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Émile Zola: Why armies are maintained

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Anti-war essays, poems, short stories and literary excerpts

Émile Zola: Selections on war

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Émile Zola
From Labor (1901)
Translator not identified

emile-zola-006

The good Mazelle sat, entirely overlooked, between Judge Gaume and Captain Jollivet. Up to this time he had only opened his mouth to put into it large mouthfuls of food, which he masticated slowly for fear of disordering his digestion. Social economics did not interest him, since, thanks to the nature of his income, he was beyond risk from storms. But he was forced to lend an ear to the theories of the captain, who was delighted to impart them to so kindly an auditor. The army was the school for the nation, and France could never be anything, according to her immutable traditions, but the land of a warlike people; she would recover her proper place only on the day when she reconquered Europe and ruled it by the sword. It was foolish to accuse the system which sent young men to perform military service of disorganizing labor. Whose labor? What labor? Was there any such thing? Socialism was an immense humbug! There would always be soldiers, and peoples under them for fatigue duty. The sword was something tangible which could be seen, but who had ever seen an idea, this famous idea, which people pretended was the queen of the world? He laughed at his own wit, and the kind hearted Mazelle, who had a profound respect for the army, laughed with him out of complaisance, while his fiancée, Lucille, regarded him with an expression of enigmatical tenderness…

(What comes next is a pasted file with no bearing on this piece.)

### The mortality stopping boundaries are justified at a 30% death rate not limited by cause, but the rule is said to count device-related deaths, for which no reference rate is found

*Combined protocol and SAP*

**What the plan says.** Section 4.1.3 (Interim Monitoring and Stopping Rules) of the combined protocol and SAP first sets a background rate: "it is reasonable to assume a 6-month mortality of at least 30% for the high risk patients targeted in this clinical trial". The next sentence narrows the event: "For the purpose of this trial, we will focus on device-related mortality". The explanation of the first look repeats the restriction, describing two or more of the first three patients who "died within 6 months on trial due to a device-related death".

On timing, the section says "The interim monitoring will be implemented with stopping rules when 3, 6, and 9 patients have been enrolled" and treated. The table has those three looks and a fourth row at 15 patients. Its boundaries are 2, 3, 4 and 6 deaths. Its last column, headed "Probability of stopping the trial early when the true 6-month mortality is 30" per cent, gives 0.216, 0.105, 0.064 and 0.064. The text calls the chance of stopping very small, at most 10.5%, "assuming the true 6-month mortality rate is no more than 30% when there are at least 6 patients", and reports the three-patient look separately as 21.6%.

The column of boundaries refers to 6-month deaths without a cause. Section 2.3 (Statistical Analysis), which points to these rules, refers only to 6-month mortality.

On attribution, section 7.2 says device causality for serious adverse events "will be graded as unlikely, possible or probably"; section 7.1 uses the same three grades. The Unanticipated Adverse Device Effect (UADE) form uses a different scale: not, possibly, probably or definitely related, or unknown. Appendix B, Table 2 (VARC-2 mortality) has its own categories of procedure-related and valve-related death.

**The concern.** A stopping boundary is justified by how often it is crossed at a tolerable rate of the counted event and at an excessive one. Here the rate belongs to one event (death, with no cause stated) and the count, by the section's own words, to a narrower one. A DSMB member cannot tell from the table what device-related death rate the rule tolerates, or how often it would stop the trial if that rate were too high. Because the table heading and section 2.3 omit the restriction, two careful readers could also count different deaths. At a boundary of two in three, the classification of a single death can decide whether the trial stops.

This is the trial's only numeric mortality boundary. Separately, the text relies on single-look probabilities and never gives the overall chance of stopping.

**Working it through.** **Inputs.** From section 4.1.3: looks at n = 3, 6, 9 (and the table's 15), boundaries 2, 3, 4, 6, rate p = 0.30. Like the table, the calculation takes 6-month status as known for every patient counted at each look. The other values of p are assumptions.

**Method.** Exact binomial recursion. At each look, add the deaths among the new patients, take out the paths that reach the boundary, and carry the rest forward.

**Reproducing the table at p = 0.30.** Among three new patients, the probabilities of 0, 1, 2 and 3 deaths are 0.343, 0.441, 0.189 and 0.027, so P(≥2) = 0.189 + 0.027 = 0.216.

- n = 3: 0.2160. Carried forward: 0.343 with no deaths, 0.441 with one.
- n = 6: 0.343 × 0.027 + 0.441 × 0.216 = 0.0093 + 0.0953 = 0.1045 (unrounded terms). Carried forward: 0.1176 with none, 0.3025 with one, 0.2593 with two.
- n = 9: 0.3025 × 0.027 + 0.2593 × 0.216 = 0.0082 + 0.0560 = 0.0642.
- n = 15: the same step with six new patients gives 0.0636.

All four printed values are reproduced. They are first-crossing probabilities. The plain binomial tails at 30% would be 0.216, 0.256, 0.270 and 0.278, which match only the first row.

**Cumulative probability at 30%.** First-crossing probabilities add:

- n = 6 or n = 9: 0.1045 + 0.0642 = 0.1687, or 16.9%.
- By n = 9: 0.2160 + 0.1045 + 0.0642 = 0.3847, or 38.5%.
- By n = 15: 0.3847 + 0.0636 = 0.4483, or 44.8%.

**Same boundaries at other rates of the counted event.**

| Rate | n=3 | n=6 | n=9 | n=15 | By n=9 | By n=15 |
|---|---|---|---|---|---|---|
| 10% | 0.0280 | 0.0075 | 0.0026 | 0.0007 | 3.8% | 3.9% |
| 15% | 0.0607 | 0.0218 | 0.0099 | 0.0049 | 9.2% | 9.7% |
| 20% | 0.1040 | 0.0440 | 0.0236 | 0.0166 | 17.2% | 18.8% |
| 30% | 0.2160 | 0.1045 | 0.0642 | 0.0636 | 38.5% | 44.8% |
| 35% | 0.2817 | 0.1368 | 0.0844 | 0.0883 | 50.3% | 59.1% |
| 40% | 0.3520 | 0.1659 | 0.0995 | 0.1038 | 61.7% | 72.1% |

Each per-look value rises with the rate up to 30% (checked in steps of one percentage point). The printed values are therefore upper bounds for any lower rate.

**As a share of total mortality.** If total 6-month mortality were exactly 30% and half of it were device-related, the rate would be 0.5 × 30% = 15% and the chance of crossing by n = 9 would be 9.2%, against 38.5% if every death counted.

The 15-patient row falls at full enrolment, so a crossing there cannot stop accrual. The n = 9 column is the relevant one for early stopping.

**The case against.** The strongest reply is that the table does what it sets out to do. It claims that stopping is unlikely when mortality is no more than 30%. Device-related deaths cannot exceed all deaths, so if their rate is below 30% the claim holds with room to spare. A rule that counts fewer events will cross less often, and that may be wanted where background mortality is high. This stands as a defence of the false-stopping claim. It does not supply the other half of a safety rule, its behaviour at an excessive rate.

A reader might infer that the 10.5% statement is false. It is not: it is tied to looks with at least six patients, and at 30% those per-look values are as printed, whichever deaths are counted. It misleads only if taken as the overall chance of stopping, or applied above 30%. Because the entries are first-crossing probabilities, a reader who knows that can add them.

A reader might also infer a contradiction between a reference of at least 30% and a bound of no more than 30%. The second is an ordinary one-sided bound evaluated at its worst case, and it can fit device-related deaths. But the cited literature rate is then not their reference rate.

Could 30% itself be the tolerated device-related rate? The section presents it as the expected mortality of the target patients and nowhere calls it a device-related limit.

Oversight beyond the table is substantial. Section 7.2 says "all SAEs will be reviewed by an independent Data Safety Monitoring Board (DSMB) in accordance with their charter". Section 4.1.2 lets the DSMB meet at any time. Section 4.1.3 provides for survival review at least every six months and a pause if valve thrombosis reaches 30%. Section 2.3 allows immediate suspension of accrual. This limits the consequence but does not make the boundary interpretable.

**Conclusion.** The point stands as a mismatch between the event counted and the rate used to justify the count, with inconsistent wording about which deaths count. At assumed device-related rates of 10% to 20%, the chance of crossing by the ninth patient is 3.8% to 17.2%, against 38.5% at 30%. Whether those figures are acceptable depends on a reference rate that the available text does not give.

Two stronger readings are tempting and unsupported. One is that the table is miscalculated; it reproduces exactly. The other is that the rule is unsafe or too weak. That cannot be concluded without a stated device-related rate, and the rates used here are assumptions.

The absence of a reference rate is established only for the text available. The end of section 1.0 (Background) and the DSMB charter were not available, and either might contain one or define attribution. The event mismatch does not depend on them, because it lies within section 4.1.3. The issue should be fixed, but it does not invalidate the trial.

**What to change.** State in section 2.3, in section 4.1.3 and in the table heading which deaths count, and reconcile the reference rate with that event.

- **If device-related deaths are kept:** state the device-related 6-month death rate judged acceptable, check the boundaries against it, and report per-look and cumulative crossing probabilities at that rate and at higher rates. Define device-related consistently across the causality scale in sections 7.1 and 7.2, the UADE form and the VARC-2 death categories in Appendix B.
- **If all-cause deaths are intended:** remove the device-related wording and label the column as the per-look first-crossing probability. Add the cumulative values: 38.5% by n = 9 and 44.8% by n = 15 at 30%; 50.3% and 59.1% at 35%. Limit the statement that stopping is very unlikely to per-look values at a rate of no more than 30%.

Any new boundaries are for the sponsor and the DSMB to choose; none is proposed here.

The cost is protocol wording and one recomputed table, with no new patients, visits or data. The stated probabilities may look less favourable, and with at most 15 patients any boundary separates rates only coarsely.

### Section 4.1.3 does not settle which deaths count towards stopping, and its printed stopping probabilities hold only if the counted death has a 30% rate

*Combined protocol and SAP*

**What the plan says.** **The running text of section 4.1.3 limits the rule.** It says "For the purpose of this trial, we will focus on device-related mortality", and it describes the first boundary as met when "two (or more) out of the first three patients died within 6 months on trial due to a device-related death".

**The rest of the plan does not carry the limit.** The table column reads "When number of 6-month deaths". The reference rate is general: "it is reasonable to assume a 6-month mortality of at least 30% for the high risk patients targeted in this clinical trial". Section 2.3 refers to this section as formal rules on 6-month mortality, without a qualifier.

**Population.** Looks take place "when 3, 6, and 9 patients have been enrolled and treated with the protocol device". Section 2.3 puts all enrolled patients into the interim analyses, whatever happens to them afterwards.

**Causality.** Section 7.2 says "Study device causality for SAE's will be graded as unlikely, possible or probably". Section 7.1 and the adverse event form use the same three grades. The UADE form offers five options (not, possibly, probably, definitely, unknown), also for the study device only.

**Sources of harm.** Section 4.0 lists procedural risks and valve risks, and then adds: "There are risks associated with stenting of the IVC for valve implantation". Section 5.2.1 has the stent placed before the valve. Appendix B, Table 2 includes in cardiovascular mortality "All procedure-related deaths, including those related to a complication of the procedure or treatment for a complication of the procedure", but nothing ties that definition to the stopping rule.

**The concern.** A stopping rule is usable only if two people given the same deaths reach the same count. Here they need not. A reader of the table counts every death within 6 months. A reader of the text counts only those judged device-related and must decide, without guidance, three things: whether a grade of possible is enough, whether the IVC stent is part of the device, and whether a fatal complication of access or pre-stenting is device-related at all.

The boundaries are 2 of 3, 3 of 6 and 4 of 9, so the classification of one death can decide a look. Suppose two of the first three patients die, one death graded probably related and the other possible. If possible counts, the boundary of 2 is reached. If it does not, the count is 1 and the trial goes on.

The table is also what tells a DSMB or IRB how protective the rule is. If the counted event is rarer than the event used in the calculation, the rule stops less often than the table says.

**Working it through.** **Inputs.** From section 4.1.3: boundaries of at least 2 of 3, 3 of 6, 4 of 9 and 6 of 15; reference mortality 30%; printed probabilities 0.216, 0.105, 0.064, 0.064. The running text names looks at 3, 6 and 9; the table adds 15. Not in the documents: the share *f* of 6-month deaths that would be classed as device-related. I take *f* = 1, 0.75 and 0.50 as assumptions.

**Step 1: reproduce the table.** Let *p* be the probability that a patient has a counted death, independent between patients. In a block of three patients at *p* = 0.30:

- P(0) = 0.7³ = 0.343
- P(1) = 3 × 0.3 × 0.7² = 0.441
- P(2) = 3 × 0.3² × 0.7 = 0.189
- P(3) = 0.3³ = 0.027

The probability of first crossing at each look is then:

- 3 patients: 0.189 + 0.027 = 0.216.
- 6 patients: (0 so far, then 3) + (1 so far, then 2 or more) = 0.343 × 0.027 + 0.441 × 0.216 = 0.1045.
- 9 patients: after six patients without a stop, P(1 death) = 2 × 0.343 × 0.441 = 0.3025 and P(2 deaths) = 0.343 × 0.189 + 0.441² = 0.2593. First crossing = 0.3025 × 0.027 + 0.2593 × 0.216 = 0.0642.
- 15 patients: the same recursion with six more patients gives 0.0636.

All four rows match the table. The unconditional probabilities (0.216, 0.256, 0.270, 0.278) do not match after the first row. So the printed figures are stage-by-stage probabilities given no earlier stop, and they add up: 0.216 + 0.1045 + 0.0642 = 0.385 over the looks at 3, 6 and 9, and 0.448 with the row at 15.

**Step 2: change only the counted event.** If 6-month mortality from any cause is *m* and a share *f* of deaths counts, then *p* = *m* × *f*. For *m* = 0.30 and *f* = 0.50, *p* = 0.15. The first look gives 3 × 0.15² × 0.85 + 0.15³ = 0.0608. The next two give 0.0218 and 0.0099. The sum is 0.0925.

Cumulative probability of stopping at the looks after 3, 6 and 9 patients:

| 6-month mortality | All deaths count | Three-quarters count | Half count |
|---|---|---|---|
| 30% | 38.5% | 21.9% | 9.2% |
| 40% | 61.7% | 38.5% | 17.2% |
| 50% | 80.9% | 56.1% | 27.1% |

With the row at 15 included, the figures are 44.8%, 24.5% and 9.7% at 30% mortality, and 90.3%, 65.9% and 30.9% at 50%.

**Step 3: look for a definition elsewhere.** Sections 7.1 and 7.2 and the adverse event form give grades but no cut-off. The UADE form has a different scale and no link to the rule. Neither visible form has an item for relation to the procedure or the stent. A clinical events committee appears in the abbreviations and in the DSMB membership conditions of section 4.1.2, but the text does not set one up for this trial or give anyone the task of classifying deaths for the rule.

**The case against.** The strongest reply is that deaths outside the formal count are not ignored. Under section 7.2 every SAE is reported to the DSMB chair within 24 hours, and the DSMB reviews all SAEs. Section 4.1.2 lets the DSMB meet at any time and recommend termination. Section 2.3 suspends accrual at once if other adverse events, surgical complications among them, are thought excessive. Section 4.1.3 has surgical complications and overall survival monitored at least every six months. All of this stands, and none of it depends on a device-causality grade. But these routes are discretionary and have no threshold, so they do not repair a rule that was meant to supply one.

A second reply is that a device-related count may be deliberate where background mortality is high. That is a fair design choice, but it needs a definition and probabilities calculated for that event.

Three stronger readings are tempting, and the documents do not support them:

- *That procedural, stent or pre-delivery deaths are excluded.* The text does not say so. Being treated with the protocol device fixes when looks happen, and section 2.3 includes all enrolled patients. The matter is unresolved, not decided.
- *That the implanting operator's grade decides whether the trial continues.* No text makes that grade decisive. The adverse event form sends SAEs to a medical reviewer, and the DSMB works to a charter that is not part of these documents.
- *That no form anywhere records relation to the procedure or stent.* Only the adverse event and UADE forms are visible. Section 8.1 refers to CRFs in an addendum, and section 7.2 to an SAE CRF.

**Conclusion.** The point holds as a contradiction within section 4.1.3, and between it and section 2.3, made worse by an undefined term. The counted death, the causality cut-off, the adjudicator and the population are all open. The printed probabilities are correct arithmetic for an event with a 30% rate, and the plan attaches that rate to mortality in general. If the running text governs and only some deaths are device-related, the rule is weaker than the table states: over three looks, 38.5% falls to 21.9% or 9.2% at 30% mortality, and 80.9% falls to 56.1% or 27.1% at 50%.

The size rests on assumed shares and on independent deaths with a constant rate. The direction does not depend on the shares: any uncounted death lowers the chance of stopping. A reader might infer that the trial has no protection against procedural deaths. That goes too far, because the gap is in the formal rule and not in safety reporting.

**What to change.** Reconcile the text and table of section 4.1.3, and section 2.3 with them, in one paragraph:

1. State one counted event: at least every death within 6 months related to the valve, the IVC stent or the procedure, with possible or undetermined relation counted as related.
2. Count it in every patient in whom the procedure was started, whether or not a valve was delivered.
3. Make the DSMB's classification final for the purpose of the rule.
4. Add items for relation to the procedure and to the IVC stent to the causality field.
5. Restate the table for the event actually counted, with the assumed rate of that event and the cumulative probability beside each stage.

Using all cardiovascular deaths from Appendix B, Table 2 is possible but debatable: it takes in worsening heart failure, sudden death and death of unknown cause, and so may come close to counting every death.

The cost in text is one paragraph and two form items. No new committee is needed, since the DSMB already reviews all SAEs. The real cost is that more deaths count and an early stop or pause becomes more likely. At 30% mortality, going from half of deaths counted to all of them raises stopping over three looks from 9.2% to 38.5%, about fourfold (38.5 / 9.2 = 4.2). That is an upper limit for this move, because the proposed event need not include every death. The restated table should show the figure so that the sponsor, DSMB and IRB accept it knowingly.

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“Ah, the feudal system had its good points; all the worthless men in those days went to the wars, if they had no property and knew that they would never have any.”

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Laughter and jest continued. All present, however, had felt the great wind of to-morrow pass over them; the breath of the future swept across the table, blowing away its iniquitous luxury and its poisonous pleasures. They all, therefore, began to talk about questions of interest, of capital, of bourgeois society and capitalists, all of which are based on the wage system.

“The republic will destroy itself when it interferes with property,” said Gourier, the mayor. “The laws are still in force, but everything will give way when they are no longer administered,” said Judge Gaume.

“What does it matter, in any event?” said Captain Jollivet; “the army is here for our protection, and it will never permit these rascals to triumph.”

Boisgelin and Delaveau assented approvingly to these sentiments, for the present social forces worked in their interest. Luc understood the situation. The government, the ministry, the magistracy, the army, and the Church, all were engaged in sustaining this terrible social system, this monstrous frame-work of iniquity, by means of which labor destroyed the many in order that the few might be maintained in luxury and corruption…

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